Some of my favourite makers are Joe Hogan, Liz Jeneid, Jackie Abrams, Peeta Tinay, Judy Dominic, Polly Adams Sutton, Caroline Gregson and Melinda West, All of whom I have taken workshop instruction with. Some of my favourite artists include Ruth Asawa, Bronwyn Oliver, Carol Eckert, Louise Bourgeois, Fiona Hall, Virginia Kaiser and D.X. Ross

What other crafty things do you do and how is basketry/weaving/fibre art unique/different to the others?

I am kind of lucky that I can turn my hand to most practical skills. I learned to knit when I was five and crochet when I was around 8 years old and am very proficient at both. Sewing and embroidery were taught in primary school as women of my era either became secretaries, school teachers or wives. I was a bit of a rebel though and took up belly dancing when I was a teenager and began a creative journey in learning dances of the SWANA (South West Asia and North Africa) Region. I was a performer, costume maker and teacher for over twenty years so that took me on a whole different creative path. I also dabble in botanical dyeing and making art journals and have learned ply split braiding, which is another little known skill taught to me while I was visiting England a few years ago. 


Basketry is a broad umbrella of techniques and skills that have been practiced for centuries and is unique in the way that you can make a functional or artistic work with little more than your hands and some natural fibre and a pair of secateurs or a pocket knife. It's a slow and mindful practice for the soul! Your manual dexterity and skill dictates the integrity and aesthetics of each piece and that can only be achieved by repetition and practice. Don't believe anyone when they say you can become an expert without putting time and effort into your practice.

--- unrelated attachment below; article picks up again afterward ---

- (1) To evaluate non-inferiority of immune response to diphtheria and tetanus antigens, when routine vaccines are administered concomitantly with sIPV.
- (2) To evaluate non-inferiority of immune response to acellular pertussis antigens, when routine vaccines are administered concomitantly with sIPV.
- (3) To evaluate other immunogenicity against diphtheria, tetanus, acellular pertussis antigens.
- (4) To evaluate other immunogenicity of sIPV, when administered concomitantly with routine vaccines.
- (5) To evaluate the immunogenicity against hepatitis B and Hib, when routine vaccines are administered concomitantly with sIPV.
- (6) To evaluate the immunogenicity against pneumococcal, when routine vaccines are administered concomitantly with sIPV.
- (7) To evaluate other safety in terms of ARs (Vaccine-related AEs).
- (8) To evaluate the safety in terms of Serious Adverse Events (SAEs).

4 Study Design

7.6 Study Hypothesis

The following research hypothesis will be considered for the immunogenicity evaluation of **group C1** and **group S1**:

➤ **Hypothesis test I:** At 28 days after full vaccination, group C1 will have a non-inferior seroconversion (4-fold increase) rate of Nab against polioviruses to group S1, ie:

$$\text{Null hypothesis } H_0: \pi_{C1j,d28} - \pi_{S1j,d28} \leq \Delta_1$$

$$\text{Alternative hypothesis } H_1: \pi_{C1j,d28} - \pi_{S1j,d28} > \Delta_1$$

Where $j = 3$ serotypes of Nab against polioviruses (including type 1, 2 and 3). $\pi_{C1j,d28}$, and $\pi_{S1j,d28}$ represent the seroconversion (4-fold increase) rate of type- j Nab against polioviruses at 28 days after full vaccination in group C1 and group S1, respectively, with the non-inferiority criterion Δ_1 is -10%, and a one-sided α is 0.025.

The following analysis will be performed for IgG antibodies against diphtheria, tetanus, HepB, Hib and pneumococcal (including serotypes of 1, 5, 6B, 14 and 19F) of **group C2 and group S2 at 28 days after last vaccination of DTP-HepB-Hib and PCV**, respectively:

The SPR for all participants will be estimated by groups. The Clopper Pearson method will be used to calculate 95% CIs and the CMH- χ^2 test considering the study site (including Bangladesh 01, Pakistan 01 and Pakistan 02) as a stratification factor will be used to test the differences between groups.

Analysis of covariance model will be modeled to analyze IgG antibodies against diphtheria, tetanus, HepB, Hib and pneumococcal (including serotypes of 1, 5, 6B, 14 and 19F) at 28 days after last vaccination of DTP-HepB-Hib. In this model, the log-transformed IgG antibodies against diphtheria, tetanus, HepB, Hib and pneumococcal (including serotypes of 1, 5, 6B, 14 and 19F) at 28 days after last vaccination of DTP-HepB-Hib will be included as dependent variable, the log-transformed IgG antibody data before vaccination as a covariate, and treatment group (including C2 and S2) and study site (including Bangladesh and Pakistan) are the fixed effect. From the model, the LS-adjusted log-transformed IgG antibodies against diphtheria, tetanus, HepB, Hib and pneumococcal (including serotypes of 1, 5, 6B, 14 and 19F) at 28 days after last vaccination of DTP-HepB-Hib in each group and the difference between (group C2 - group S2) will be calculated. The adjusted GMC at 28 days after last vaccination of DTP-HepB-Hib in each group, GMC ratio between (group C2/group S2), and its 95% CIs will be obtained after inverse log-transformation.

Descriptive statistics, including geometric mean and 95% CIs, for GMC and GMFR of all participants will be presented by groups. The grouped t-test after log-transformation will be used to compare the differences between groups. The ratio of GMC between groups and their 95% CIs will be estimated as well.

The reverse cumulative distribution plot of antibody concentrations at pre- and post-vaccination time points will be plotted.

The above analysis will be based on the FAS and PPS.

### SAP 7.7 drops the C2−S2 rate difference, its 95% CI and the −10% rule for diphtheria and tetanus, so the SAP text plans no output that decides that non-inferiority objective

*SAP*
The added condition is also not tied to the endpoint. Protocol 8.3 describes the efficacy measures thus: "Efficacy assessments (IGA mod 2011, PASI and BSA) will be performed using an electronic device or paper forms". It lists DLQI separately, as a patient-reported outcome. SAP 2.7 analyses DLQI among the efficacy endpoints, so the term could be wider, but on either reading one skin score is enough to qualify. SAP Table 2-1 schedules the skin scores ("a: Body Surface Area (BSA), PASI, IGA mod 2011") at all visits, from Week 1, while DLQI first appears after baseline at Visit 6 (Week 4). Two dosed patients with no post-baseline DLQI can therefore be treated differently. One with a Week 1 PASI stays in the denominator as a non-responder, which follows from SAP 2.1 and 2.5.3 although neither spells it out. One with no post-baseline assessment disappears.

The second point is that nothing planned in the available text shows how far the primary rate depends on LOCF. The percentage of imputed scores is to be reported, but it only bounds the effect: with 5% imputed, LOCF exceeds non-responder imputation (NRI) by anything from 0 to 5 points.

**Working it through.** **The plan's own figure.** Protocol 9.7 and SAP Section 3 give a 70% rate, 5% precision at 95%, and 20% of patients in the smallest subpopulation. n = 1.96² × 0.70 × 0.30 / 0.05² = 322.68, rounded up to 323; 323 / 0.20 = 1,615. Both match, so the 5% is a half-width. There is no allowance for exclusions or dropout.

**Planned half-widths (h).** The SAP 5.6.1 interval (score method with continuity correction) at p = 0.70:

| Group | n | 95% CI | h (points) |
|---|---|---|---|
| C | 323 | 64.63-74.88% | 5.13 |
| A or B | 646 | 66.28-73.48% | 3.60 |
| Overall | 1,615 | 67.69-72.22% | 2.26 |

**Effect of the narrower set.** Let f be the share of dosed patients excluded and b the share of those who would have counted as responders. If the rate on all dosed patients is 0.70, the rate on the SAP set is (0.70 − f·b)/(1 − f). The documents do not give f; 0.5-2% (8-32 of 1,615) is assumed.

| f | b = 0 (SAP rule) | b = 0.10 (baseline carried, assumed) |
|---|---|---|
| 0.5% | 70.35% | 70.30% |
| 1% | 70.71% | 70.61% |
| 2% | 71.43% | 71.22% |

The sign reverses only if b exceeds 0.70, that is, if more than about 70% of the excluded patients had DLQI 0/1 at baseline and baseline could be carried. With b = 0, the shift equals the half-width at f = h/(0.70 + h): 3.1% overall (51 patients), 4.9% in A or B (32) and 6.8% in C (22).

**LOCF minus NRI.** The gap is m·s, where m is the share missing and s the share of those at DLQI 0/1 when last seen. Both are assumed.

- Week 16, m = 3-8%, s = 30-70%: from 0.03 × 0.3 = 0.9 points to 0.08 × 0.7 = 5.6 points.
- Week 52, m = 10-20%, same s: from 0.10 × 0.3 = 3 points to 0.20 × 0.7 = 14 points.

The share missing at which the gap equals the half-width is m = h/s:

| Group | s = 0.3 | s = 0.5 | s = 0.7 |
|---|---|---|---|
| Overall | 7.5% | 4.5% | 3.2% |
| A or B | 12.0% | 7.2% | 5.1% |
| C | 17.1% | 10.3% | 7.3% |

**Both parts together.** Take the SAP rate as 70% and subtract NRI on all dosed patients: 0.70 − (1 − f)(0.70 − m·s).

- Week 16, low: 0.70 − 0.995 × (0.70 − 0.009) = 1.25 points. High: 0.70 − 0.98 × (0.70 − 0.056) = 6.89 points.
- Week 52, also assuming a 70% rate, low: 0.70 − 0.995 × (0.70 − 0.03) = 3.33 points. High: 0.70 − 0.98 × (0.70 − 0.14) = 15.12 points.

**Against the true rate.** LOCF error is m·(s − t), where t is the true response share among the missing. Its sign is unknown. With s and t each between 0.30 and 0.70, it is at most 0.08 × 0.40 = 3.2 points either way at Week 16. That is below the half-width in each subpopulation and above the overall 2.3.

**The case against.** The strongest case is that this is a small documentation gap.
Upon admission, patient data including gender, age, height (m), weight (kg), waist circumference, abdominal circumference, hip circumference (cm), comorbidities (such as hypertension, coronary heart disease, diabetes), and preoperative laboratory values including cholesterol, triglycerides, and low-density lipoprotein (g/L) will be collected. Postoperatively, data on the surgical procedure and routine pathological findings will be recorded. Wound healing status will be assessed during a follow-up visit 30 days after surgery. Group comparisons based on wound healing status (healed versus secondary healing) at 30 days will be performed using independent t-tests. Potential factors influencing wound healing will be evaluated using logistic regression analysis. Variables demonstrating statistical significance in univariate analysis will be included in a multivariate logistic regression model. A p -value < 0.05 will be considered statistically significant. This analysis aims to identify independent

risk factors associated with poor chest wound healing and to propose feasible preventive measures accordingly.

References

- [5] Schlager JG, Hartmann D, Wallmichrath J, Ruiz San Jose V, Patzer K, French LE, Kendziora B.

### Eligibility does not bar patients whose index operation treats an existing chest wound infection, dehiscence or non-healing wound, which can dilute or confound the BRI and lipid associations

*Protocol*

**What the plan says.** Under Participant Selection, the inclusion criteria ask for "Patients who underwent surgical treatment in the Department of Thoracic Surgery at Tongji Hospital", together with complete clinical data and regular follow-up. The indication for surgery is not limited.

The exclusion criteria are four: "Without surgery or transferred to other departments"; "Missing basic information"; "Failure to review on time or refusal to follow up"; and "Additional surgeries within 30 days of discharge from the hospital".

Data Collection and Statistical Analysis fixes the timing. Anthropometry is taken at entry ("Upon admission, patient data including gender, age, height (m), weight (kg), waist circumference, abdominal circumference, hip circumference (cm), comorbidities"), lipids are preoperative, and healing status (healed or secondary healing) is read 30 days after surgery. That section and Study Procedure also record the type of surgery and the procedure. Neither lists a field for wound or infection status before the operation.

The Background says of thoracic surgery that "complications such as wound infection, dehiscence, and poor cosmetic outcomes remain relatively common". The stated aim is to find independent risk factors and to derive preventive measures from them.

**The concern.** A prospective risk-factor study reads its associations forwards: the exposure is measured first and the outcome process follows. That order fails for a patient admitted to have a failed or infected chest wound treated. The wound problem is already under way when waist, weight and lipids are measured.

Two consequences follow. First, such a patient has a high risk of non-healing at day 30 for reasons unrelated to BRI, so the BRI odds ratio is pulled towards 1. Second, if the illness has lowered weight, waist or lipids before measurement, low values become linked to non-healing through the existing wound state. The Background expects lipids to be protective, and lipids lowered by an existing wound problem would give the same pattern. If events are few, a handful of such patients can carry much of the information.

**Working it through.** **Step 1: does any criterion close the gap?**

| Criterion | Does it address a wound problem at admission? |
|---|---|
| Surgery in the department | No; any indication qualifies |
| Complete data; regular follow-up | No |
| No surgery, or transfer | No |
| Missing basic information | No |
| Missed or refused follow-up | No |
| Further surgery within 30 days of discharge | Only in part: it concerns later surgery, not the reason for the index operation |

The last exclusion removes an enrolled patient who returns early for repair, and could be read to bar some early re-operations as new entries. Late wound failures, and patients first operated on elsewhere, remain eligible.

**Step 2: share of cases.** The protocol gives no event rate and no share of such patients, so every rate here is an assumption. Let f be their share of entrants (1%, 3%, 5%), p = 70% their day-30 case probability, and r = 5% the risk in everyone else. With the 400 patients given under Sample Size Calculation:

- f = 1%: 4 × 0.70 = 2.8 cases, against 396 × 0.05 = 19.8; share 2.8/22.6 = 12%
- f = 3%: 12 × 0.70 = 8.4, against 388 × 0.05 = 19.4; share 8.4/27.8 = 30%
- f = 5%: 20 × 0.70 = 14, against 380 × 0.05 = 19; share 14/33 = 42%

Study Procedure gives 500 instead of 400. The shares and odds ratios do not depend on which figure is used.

What do you wish participants take away from the workshop?

I like to see that everyone gets a chance to learn a number of techniques that can be taken from the workshop and used independently. It's not only satisfying but empowering.

Basketry skills only get better with repetition so learning a thorough grounding in basic techniques is important and then the magic happens. You will make your own discoveries through trial and error and that's where the learning begins. One day doesn't give a lot of time to learn about everything basketry but learning at least four of five techniques and making little sample pieces gives everyone something to take away to continue their creative journey. I have taught hundreds of people over the past six years and some of them have combined these skills into their own professional or home practice or have become basket makers in their own right. Recently I was honoured to teach an amazing group of women with a couple of highly respected Australian artists. Its always such buzz to know that other professional artists are interested in my work.


What crafty projects are you currently working on and what's your next arty challenge?

The thing that I love about basketry is that it is also a fine art practice for those who wish to take it there so I am aiming high with a couple of upcoming projects next year, I have two collaborative exhibitions coming up. One at Gosford Regional Art gallery with natural history illustrator Nicole Berlach and one at the Little Blowhole Art Bar with local artist, Kylie Douglas. I am also hoping to enter my work in more competitions and have been invited to submit work to a well known Sydney gallery. That should keep me busy for awhile! 


Check out upcoming workshops!